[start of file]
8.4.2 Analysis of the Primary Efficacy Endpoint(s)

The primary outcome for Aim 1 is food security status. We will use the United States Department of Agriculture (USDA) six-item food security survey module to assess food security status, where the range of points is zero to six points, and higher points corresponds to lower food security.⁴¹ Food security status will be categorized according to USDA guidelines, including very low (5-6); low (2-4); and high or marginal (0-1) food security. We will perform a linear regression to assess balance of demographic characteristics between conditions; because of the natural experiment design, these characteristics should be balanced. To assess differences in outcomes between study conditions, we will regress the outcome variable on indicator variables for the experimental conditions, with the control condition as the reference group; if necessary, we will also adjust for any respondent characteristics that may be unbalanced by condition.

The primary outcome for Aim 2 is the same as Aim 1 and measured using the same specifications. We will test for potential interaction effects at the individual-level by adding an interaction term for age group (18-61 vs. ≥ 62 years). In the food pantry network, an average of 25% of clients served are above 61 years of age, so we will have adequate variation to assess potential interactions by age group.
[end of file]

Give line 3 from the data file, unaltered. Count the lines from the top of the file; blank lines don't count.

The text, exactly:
The primary outcome for Aim 2 is the same as Aim 1 and measured using the same specifications. We will test for potential interaction effects at the individual-level by adding an interaction term for age group (18-61 vs. ≥ 62 years). In the food pantry network, an average of 25% of clients served are above 61 years of age, so we will have adequate variation to assess potential interactions by age group.